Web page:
Do you remember pinhole projectors? When a solar eclipse approached, a teacher would warn you, “Don’t look directly at the sun or you’ll burn your retinas.” Instead, you’d build a pinhole projector by poking a small hole in a long box. During the eclipse, you’d see a projection of the eclipse inside.
As with a solar eclipse, sometimes the best way to view massive industry shifts is to look at the projection onto adjacent industries. As we move from VMworld to Oracle OpenWorld, it’s an ideal time to look at how hypervisor and application vendors learned to start worrying and love data protection.
Why Care About Data Protection Now?
From the early 1990s to the mid-2000s, backup architectures didn’t change. In response to a service request, the backup team would install an agent on the application server. That agent would then read the data, package it into a proprietary data format, and sends it to the backup target. Recoveries would run in the exact reverse. For the past 20 years, backup software vendors have tweaked that architecture (e.g., incremental/differential backups, elimination of media servers, source dedupe), but the fundamentals haven’t changed. Backup agents still sift through huge pools of data, pack the information into vendor-proprietary formats, and send the resultant blob of data into the dedicated backup infrastructure.
Meanwhile, for nearly 15 years, the data sources (e.g. ,applications, hypervisors) didn’t care about backup. In 2002, I met a backup administrator struggling with backup and recovery windows for his biggest databases. He asked the sales representative from that database vendor how to improve backup performance. The answer, “Upgrade your hardware. Faster server. Faster network. Faster tape drive. Not my problem.”
Then, everything changed. As with any big shift, it’s hard to pin down one cause (more data) because everybody has different drivers (lots more data), and there are so many factors (dear God, there is so much data). As backup and recovery times increased, customers worried about scaling databases and virtualizing business critical application. When backup threatened their revenue streams, the vendors who had ignored backup, suddenly cared very deeply.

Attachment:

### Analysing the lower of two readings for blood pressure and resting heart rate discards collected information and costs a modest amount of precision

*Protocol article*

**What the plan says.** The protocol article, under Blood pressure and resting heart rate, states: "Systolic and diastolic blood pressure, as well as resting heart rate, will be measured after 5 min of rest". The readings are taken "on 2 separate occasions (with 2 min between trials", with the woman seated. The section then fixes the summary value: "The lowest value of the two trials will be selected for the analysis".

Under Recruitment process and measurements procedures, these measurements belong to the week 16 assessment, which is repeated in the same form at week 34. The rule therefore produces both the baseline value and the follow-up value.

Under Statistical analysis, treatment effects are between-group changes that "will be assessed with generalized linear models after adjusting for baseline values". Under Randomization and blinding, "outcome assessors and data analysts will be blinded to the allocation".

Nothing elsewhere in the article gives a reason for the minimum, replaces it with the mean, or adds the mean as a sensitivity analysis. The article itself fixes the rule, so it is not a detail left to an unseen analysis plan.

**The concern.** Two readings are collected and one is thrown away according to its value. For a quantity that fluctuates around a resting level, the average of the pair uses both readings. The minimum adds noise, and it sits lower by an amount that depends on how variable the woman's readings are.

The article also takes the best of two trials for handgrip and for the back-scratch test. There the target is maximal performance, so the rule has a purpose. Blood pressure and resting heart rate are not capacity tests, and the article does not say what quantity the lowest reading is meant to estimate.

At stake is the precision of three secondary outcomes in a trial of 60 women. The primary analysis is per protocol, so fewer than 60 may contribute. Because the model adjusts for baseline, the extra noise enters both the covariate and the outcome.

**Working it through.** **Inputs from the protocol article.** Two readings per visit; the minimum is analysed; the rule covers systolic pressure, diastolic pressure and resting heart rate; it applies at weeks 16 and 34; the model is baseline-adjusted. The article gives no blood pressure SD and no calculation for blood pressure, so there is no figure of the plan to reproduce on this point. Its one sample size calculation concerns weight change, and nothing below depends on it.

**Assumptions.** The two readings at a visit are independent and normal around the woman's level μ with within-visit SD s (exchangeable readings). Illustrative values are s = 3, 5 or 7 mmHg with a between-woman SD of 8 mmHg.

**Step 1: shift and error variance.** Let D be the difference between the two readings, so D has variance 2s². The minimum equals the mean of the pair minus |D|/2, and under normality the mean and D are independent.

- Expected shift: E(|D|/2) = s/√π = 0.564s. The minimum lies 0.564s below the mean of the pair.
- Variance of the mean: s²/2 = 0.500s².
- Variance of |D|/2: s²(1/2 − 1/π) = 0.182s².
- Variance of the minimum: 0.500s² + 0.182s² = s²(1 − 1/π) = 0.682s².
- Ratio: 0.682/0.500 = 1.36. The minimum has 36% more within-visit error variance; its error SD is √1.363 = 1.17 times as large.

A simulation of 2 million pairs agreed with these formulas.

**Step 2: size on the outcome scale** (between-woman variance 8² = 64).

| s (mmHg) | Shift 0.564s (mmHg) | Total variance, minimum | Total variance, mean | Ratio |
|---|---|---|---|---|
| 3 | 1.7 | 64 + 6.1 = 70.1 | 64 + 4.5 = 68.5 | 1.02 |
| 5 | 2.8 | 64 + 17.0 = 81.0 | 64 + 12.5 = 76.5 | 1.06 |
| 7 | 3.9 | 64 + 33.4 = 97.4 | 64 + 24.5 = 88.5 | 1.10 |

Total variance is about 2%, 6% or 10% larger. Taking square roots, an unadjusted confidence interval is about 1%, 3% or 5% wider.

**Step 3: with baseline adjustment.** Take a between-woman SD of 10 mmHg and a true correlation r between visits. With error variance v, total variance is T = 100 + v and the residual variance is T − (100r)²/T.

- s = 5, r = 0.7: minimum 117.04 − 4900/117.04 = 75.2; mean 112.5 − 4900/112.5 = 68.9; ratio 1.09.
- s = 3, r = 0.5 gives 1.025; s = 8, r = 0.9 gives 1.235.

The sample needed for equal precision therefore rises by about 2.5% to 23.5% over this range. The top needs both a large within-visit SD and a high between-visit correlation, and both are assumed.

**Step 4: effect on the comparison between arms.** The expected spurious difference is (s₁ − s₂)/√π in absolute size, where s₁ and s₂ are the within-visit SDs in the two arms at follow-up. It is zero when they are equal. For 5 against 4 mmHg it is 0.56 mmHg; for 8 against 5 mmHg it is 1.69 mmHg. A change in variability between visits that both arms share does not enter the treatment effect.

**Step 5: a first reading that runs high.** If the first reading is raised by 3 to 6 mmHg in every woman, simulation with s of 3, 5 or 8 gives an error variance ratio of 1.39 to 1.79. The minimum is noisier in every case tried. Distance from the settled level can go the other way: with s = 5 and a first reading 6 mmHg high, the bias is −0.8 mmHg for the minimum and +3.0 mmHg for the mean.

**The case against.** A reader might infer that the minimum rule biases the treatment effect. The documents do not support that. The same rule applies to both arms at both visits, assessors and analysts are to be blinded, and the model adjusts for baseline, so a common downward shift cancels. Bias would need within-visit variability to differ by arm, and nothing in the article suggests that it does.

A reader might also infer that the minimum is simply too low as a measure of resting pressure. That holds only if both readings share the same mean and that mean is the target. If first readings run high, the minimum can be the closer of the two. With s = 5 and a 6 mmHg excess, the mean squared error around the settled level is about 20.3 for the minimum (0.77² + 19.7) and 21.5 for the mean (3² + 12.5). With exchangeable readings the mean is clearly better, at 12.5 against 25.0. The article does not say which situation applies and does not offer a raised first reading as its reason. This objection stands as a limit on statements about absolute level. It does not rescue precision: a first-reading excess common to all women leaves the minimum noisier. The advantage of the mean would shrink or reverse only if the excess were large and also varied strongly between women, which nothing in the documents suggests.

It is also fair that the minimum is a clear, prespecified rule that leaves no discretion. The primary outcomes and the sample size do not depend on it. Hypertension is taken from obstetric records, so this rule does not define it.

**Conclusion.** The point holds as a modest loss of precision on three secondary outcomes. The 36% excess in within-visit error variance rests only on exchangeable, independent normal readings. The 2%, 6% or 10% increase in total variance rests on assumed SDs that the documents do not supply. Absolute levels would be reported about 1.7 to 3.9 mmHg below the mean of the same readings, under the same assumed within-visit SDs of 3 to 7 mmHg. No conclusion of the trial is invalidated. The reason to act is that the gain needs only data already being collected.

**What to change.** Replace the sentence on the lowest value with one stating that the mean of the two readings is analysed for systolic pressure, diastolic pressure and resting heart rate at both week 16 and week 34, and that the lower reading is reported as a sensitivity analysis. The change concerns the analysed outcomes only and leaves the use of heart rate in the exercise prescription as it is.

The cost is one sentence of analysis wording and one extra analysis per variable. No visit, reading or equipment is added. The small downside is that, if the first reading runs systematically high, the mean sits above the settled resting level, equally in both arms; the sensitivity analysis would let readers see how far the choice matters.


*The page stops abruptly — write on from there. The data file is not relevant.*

Data Protection – Not Just for Backup Vendors
As the data sources (e.g., applications and hypervisors) began to care about backup they noticed:
- They could make backup and recovery fast. By sitting in the data path, they can track what needs to be protected and recovered. They see every new piece of data as it is written, modified, or deleted. The backup client has no such option; at backup time, it must search through all the data looking for what’s new. While the backup agent wastes hours searching for needles in haystacks, the data source can enable protection to be completed in minutes.
- They could simplify backup and recovery for their users. When I have a problem, I like to solve it quickly, myself. If I need to learn a new tool, I get cranky. If I need to call or email somebody, I get ornery. When DBAs call the backup team to recover their data, they get downright cantankerous! The application and hypervisor vendors understood that they could add a simple interface to allow their customers to run 99% of their own recoveries.
Of course, any company can dramatically improve a variety of functions. The bigger question is: What innovation delivers the best return on investment (ROI) for the significant investment in innovation? And this is when you can see that transformation of the backup industry extends well beyond the backup vendors:
- VMware: With their investment in vStorage APIs for Data Protection (VADP), Changed Block Tracking, vSphere Data Protection, and Site Recovery Manager – VMware has invested heavily in both the data and control paths for data protection.
- Oracle: With their investment in Oracle Recovery Management (RMAN), Block Change Tracking, and Incremental Merge, Oracle has invested heavily in both the data and control paths for data protection.
I selected these vendors because we’re book-ending their conferences, but Teradata, SAP, Microsoft’s back-office applications, and many more, have invested heavily in data protection. To repeat – data protection has been a top priority for applications with little/no stake in data center infrastructure, limited monetization of protection, and huge opportunity cost vs. enhancing core functionality. Data protection is changing.
What Does This Mean for the Backup Industry?
When you stare at one fairly stagnant item long enough (e.g., grass), even small changes (e.g. grass growing) can seem revolutionary. Sometimes it’s best to look around and re-calibrate your internal measurement of what is transformative. That is certainly true for the backup market.
As the data sources take a more active role in protecting their data, traditional backup architectures won’t survive. Slow agents, proprietary data formats, and dedicated backup infrastructure are relics of the past. Products with those legacy architectures will struggle to adapt to the new world.
However, while the architecture will change, companies still need the value provided by backup teams: managing the protection storage infrastructure, driving policy compliance, cataloging the data, and reporting across the environment. The protection team will continue to deliver this value, just with a more flexible, open architecture.
The backup market is truly transforming, but if you just look at the backup software vendors, you’ll miss the chance to lead. You can best measure the change by looking at the application and hypervisor vendors. Then, you can transform your sense of urgency into selecting a solution. But, I warn you, don’t look directly at the legacy backup software vendors. Watching old stars go supernova and explode can burn your eyes out.